August 01, 2013

No Threshold, No Limit

Why aren't computer languages part of the standard grade-school curriculum?

A big part of the reason is that the computer science community has not standardized on a good learning language. Some elementary educators use Scratch; the FIRST robotics program mandates NXT-G; Kahn Academy teaches Javascript; the AP test standard for high-schoolers is Java; and for the college kids, MIT 6.01 has recently switched from Scheme to Python.

I have taught using all of these languages. Each language has its advantages; but they also all have major drawbacks for teaching. None scales all the way from kindergarten to college. The best advice today is for students to learn half a dozen different languages. The implication is that, to learn programming, you need to be pretty devoted to the task.

Unfortunately, for the routine teaching of regular kids in mainstream schools, the lack of a standard notation means no languages are taught at all.

Remembering LOGO and BASIC

The best "universal learning language" efforts to date have been LOGO and BASIC. BASIC is not a well-loved language today. With line numbers, goto, and a lack of encapsulation, BASIC forced you into bad habits and sloppy thinking.

However, in the years when it was popular, BASIC had the advantage that it was both the first language to learn and a language that was used to write commercial software. BASIC was everywhere. And by taking a peek at big programs written in BASIC, a student could see endless fields of possibility stretching out ahead.

LOGO is a better-designed language. Although LOGO feels abandoned and antiquated in the Internet age, LOGO also got a key thing right: the goal of "No Threshold, No Limit." That slogan meant that LOGO was both easy enough for children who want to see feedback after typing five letters, and powerful enough for advanced learners who want to build an AI.

In 2013 is there any modern equivalent to LOGO or BASIC?

Yes, there is a modern language with the easy elegance of LOGO and the practical hackability of BASIC. A single language that scales from kindergarten to pros. But it is a new language, not listed above. It is a language that does not even aspire to be an educator's language. Yet it is a language that has fortuitously appeared in the "no threshold, no limit" sweet spot.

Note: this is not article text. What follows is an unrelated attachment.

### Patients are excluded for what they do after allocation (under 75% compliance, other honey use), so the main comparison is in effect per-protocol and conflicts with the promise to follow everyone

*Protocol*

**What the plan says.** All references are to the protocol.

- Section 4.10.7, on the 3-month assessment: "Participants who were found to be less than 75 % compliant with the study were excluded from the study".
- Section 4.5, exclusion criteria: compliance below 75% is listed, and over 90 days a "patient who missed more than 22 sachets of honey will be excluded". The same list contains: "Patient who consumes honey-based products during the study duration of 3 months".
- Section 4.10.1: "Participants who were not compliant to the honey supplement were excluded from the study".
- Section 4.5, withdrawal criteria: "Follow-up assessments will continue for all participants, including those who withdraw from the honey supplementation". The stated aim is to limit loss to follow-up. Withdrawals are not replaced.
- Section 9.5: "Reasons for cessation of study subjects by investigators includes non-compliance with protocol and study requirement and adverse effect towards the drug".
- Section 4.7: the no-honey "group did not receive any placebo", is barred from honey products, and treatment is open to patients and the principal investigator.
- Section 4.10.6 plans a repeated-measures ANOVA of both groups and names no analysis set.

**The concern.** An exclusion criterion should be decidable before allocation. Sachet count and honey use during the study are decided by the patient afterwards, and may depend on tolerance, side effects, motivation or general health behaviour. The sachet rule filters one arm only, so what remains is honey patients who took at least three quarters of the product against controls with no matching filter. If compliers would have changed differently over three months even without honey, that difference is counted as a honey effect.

More thoughts below....

The First Step is a Doozy

Javascript seems like a good candidate because its thresholds are low and its limits are high.

However, when I taught Javascript to a classroom of Dorchester sixth graders last year, I got a terrific lesson in what "no threshold" really needs to mean to be effective for teaching. In my classroom, half the kids stumbled on the first day.

The first lesson of programming is that "the computer will do what you tell it." And to a seasoned programmer, the one-liner below seems like a pretty simple way to teach that lesson.

// Welcome to Javascript.
alert("hello world");

But if you stop and think about it, that is not a great first program. For example, it requires parentheses. That means you need to locate the curvy symbols over the 9 and 0 and hold down the shift key at the same time. Kids raised on mobile texting have no idea where to find parentheses. And if you confuse the smooth parentheses with the square or the curly ones, they don't work!

Our "hello world" program also requires matching quotes (but not backticks!); and there is the odd semicolon, which is not required, but advisable for reasons that are hard to explain. Next, as soon as we introduce conditionals or loops, Javascript code is awash in new punctuation: curly braces for blocks, && for "and"; || for "or" and the exclamation mark for "not".

When half the students are confused by a jumble of symbols that they cannot even find on the keyboard, it is very difficult to get a classroom motivated.

Lowering the Threshold

The design of LOGO anticipates these issues. LOGO is punctuation-free until loops are introduced. For kids who cannot yet spell (or for whom English is a second language), it includes two-letter abbreviations for all important methods.

fd 100
rt 90
fd 100

Scratch and NXT-G go one step further and avoid typing altogether. You just drag blocks on the screen to assemble a program. That is what "no threshold" is all about.

But there is a problem with these visual languages.

Don't Clip My Wings

When I have tried teaching NXT-G, Scratch, and LOGO to my enrichment-program kids in Lincoln, the kids get deflated pretty quickly.

It does not take long for a motivated child to ask the question, "can I embed a Taylor Swift video" or "can I make it say Haaarg?," and no teacher wants to have to say "it can not be done."

The various visual teaching languages have their own drawbacks. For example, as terrific as LOGO was back in the day, LOGO is simply too limited in the modern world. It runs slowly. It runs in an old-fashioned environment. It doesn't connect with the libraries and media and capabilities and communities any kid will find on the internet.

NXT-G is also too limited. Is is incapable of expressing pretty simple programming concepts such as arrays, so an NXT-G program can basically have no memory. Worse, the NXT-G visual editor is buggy and too often results in a corrupted program file. My FIRST lego robotics team kids often tell me they wish they could edit their robot programs as plain text files, to avoid the clumsy visual editor.

Of the three, Scratch is the most up-to-date, but its visual approach is still limiting on the upper end: without natural local variables and data structures, algorithms are a slog in Scratch. And Scratch is not "real." You would not build a website in Scratch. Teaching kids to realize their dreams while working around the limitations of a visual educator's language can feel like teaching algebra using Roman numerals.